The goal of Experiment 3 was to directly test the hypothesis that iMOT and MOT rely on a common mechanism by asking participants to perform both tasks simultaneously. In contrast to Experiments 1 and 2, we fixed the number of target items at four, and manipulated difficulty by changing the number of distractor items. In addition to the four target items, there could be four, eight, or twelve distractor items, randomly interleaved within a block of trials. There were three blocks in total. The first two blocks were single-task blocks in which participants performed only iMOT or MOT. In a final block of trials, both tasks were carried out at the same time, on the same stimuli. Critically, participants could only control the four target items. In the single-task iMOT condition, the target items were visually distinct from the other objects, but in the dual-task condition, they were identical to the distractors and could only be differentiated if the participant was correctly tracking. Note that this design equalizes display density between the two tasks, both under single-task and dual-task conditions.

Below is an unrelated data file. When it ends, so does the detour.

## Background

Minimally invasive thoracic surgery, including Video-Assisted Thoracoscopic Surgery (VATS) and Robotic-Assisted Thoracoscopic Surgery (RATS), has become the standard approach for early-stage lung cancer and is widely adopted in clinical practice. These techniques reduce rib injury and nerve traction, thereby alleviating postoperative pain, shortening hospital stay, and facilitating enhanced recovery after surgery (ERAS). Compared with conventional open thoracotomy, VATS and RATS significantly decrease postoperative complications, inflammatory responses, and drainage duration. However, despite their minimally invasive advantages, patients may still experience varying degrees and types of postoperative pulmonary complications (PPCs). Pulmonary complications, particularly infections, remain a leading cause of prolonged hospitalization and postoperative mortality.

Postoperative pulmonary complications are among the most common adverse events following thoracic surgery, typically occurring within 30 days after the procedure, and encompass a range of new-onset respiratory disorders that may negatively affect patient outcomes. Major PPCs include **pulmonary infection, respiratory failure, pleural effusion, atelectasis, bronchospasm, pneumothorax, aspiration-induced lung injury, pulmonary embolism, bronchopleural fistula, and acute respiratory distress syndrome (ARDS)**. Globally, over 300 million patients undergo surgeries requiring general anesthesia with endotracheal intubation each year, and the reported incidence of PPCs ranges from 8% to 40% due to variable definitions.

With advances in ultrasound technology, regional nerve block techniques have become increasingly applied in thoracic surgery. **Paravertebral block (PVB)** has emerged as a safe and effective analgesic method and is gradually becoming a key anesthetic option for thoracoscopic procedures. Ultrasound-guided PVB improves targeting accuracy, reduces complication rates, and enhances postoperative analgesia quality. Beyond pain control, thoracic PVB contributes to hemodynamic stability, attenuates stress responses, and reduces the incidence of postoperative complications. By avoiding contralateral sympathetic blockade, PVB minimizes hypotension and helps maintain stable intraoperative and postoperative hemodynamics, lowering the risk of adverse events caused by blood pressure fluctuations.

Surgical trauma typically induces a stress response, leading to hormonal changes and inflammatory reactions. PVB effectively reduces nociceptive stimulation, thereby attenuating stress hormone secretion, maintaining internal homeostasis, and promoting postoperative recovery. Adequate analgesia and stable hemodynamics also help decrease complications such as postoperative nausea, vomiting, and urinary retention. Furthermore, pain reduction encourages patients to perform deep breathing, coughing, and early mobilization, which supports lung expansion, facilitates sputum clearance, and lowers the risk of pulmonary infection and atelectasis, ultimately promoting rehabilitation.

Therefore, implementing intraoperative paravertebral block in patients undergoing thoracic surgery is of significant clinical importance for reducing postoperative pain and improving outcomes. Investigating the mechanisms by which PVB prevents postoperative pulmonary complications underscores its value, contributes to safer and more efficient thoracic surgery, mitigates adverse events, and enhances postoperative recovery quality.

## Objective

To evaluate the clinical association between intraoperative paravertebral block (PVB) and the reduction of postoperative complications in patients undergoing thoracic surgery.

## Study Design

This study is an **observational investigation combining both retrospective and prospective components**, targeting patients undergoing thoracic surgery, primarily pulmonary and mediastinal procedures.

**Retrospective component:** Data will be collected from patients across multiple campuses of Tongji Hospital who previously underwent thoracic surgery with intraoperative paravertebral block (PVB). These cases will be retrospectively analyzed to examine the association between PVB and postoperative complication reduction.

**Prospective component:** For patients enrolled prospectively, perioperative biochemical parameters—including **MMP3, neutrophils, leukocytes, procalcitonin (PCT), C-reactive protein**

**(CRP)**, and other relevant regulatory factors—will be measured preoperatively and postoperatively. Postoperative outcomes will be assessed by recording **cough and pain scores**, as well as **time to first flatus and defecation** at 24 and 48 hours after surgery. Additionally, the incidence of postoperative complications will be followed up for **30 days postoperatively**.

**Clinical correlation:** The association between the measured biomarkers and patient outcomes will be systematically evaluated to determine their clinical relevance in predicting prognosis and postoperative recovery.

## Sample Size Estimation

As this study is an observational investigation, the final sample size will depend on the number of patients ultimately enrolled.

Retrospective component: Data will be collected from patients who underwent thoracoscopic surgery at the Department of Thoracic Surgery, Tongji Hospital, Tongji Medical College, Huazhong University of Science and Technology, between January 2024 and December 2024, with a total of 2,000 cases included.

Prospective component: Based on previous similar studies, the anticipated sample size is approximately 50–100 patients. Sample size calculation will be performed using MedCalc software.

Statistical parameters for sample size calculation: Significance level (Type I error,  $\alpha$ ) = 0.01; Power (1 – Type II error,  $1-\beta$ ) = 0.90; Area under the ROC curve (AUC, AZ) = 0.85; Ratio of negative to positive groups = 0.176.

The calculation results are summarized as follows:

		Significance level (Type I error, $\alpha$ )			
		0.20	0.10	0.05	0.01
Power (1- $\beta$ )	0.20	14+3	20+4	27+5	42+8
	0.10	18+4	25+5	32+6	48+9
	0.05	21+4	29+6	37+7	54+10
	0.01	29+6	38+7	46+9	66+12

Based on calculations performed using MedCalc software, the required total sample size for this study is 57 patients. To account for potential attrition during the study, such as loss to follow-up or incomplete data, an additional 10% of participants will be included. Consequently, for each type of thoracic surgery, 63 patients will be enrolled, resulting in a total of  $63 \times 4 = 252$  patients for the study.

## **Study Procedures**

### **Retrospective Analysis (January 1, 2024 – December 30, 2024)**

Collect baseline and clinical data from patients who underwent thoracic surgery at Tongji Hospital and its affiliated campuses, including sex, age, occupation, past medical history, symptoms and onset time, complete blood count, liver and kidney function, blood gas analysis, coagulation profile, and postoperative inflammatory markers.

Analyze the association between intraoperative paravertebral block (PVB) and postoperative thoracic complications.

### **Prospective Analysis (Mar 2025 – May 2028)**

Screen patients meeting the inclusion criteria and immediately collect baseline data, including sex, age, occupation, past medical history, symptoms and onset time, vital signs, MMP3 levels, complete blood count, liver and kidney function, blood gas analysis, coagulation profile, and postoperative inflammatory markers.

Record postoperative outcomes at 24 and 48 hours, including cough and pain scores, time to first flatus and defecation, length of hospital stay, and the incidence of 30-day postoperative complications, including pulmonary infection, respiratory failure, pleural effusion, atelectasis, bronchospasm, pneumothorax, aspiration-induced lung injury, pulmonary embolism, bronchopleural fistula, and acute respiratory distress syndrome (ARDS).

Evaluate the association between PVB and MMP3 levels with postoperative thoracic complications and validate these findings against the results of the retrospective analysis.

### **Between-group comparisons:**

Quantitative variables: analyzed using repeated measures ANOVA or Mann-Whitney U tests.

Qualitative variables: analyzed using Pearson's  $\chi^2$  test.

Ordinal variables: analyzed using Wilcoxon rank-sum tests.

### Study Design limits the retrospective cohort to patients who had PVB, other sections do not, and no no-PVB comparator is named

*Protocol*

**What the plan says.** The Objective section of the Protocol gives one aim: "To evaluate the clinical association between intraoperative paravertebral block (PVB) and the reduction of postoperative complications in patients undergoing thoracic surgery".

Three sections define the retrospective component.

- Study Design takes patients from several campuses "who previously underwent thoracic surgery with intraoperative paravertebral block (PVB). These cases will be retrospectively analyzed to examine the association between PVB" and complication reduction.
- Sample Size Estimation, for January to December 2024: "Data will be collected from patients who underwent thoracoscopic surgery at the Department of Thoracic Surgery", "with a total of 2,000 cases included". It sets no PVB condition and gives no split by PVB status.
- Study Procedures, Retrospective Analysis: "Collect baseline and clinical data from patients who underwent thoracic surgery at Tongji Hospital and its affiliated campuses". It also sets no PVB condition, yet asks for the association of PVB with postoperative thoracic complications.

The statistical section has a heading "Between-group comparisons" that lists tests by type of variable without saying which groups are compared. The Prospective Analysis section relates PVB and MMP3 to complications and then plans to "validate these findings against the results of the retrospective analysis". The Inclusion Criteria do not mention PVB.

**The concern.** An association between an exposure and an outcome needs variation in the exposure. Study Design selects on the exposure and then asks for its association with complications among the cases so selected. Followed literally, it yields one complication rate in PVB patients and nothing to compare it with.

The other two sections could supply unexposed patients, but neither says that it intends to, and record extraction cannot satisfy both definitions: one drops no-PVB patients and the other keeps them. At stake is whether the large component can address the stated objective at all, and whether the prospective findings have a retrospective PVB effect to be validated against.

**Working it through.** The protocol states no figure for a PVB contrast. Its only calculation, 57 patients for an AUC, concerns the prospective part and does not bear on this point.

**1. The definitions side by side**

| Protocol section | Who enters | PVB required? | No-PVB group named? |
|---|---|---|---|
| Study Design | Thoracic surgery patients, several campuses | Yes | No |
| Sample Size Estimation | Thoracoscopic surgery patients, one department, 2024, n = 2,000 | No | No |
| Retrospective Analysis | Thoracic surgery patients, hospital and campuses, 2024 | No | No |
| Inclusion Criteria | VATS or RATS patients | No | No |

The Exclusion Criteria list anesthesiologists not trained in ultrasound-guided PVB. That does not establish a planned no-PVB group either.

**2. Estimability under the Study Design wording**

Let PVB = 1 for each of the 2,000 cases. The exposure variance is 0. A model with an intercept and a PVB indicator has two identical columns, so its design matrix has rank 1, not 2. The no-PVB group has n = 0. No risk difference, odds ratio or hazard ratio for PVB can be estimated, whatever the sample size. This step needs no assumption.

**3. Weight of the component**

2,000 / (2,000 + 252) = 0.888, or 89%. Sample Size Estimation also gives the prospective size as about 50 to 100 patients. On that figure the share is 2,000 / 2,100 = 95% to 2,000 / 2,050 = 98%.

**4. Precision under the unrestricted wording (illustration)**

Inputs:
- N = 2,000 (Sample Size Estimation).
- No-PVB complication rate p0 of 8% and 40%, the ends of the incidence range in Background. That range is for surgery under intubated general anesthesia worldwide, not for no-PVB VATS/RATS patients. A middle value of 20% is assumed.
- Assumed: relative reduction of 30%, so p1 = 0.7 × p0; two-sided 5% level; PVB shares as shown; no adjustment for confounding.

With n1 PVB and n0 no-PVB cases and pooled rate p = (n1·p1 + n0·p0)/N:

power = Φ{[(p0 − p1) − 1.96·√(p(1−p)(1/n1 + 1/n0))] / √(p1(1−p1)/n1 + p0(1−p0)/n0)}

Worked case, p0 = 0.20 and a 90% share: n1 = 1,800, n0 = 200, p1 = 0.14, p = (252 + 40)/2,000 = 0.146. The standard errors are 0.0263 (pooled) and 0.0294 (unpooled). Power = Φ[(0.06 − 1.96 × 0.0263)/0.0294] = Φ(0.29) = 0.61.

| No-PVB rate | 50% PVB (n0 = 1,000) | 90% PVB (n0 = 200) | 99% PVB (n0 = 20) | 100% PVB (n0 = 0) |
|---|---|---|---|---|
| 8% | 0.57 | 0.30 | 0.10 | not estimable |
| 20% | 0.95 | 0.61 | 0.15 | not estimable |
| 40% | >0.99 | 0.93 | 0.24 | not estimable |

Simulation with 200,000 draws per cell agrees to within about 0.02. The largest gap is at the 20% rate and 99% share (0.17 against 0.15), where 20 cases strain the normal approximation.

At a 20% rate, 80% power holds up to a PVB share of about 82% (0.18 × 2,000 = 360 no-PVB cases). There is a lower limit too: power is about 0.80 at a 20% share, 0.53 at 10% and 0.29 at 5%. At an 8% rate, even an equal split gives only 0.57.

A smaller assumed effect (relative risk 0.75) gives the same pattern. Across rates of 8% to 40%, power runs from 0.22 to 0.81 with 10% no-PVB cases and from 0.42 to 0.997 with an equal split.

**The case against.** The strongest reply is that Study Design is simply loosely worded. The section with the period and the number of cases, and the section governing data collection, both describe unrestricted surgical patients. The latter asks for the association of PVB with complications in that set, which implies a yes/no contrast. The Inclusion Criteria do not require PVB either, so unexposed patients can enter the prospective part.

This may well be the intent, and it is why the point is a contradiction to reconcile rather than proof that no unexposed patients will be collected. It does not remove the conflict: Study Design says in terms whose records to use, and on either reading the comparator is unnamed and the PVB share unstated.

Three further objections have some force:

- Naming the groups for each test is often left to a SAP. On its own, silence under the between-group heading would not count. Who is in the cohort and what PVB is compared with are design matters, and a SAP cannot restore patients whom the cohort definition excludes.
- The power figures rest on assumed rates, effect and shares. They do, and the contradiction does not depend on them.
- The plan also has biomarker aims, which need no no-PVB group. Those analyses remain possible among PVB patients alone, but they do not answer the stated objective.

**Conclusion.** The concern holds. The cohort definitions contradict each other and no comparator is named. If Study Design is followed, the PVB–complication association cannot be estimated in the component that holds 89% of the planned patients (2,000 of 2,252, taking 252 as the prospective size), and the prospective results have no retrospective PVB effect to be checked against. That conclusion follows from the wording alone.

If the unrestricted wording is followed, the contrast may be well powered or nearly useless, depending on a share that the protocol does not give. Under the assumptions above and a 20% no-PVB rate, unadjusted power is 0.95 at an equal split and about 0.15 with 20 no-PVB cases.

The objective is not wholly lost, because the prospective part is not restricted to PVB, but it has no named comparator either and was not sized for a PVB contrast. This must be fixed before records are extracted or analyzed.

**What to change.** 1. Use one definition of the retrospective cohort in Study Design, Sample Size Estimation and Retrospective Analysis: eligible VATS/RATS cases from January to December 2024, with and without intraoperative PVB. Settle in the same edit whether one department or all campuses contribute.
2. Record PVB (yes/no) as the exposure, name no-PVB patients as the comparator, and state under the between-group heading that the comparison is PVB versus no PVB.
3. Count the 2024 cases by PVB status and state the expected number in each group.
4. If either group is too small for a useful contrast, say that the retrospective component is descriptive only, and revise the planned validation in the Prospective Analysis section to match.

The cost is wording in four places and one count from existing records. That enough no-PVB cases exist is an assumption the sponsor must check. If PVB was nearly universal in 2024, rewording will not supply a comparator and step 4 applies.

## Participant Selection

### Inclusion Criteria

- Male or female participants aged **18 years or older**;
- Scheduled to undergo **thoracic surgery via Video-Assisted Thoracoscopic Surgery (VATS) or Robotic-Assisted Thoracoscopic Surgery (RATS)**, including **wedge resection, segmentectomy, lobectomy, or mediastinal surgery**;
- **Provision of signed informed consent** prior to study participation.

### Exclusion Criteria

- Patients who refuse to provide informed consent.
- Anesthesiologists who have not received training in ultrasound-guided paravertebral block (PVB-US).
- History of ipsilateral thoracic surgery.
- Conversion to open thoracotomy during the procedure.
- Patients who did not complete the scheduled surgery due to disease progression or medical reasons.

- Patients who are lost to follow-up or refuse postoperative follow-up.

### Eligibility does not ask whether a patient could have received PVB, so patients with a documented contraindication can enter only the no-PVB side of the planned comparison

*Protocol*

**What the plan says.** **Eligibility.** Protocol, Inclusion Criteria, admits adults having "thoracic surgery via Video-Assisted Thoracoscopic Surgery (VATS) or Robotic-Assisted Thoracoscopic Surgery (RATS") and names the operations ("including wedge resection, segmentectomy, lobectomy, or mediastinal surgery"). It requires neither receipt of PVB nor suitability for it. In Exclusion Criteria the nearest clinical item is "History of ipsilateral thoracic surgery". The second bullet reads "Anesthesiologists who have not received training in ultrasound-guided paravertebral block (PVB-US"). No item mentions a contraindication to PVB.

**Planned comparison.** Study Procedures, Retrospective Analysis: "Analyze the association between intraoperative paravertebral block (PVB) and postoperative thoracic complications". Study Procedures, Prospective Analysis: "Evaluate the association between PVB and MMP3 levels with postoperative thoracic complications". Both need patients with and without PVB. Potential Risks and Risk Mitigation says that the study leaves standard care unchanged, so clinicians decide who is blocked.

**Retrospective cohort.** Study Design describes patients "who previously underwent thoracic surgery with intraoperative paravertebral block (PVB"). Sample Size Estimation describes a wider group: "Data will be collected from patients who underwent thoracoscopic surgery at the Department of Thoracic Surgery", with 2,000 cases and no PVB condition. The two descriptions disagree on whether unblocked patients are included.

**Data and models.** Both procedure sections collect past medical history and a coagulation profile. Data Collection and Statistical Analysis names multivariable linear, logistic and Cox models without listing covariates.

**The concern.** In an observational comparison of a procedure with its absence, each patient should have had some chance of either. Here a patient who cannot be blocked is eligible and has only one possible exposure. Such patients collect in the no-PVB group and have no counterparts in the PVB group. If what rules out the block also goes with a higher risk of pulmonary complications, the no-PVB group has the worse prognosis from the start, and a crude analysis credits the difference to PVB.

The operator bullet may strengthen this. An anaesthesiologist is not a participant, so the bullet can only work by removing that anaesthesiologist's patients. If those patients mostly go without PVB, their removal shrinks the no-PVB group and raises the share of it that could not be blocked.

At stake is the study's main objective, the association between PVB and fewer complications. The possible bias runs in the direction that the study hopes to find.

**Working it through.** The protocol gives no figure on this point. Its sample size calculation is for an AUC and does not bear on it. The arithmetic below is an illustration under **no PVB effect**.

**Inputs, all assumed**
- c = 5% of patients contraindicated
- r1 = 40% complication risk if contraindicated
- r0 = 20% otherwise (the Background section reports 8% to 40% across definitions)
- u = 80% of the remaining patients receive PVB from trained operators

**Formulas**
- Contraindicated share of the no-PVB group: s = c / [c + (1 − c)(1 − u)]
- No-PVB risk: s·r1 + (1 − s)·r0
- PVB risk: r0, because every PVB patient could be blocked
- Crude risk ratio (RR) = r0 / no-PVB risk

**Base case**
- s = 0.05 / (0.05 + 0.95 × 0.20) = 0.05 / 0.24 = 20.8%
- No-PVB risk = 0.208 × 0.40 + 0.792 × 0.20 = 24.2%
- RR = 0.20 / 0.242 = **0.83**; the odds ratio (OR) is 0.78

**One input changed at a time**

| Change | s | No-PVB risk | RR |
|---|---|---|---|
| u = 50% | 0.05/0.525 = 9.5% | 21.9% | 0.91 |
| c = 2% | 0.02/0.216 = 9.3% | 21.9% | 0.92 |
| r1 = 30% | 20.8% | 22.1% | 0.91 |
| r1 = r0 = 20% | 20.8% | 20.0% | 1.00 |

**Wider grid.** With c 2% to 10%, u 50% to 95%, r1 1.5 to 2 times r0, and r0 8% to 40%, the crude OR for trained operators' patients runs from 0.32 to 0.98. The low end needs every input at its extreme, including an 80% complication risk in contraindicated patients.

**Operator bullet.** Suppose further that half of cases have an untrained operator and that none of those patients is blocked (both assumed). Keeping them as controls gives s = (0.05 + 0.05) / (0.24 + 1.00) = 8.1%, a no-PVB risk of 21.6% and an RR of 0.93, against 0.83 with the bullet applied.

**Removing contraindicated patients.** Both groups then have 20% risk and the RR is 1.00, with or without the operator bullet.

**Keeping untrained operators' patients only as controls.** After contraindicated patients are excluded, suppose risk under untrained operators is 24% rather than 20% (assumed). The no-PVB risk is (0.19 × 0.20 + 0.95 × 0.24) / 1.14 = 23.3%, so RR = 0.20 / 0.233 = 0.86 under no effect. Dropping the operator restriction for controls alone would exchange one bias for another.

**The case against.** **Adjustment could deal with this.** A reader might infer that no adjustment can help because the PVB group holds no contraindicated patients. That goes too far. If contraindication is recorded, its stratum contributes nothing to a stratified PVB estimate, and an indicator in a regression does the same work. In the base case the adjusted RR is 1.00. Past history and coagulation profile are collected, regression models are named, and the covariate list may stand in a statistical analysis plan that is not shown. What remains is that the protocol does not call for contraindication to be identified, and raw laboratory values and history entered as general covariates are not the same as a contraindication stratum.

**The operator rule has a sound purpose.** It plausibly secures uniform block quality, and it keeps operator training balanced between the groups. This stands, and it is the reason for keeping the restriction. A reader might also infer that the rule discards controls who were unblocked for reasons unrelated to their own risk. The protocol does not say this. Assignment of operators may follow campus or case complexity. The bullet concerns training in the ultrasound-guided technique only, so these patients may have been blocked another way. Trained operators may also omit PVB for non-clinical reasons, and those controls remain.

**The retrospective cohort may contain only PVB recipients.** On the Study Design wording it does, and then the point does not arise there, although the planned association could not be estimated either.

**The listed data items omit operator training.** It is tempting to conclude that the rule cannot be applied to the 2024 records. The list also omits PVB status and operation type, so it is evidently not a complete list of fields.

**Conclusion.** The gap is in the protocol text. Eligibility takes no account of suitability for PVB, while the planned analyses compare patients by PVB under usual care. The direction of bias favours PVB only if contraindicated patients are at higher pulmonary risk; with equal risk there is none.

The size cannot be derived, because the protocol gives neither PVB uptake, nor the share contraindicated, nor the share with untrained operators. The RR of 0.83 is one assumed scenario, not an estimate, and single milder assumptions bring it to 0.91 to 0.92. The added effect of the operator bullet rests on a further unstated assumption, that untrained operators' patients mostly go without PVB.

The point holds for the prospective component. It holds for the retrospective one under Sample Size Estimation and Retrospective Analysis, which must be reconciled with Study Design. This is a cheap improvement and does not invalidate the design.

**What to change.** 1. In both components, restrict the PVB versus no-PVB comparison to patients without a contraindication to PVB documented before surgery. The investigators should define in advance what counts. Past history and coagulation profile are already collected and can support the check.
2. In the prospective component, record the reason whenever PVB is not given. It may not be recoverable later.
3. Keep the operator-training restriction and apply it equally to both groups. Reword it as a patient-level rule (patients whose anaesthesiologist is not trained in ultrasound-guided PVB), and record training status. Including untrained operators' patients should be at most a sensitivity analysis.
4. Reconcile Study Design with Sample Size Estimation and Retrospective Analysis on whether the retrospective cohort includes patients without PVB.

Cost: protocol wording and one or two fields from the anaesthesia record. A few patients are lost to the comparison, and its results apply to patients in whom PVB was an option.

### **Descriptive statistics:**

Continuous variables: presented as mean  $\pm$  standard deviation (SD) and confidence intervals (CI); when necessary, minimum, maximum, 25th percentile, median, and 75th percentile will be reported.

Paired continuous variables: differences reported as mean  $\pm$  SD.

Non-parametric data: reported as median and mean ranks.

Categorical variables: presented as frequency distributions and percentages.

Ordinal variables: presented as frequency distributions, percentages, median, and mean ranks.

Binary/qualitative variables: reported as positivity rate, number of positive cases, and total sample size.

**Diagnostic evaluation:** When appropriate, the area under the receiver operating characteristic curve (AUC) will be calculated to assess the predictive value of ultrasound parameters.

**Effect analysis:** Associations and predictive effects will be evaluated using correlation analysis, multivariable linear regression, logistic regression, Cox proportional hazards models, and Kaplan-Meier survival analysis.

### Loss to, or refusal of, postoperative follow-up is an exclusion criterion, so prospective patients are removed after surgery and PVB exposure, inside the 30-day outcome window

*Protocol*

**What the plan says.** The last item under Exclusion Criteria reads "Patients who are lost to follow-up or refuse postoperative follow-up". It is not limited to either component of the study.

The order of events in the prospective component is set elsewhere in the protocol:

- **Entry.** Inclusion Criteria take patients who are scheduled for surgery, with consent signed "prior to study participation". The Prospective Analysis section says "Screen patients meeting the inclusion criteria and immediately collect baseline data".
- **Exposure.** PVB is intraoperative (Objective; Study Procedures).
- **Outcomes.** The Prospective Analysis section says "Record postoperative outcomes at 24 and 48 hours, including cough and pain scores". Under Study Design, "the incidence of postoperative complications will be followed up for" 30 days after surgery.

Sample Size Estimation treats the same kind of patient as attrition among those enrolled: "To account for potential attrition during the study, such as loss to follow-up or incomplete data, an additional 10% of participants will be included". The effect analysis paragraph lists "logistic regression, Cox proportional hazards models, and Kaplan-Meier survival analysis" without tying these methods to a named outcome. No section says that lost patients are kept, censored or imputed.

Broadly speaking, this design can yield three outcomes. The most likely is dual-task interference, in which the dual-task condition yields performance below the single-task baseline for one or both tasks. Our strong intuition when designing this experiment was that the need to focus attention during action would disrupt the ability to successful track multiple objects. The second possibility is complete independence, in which performance in the dual-task case is equivalent to the single-task baselines. The third, rarer possibility might be termed “synergy”, in which performing the two tasks together actually improves performance on one or both tasks.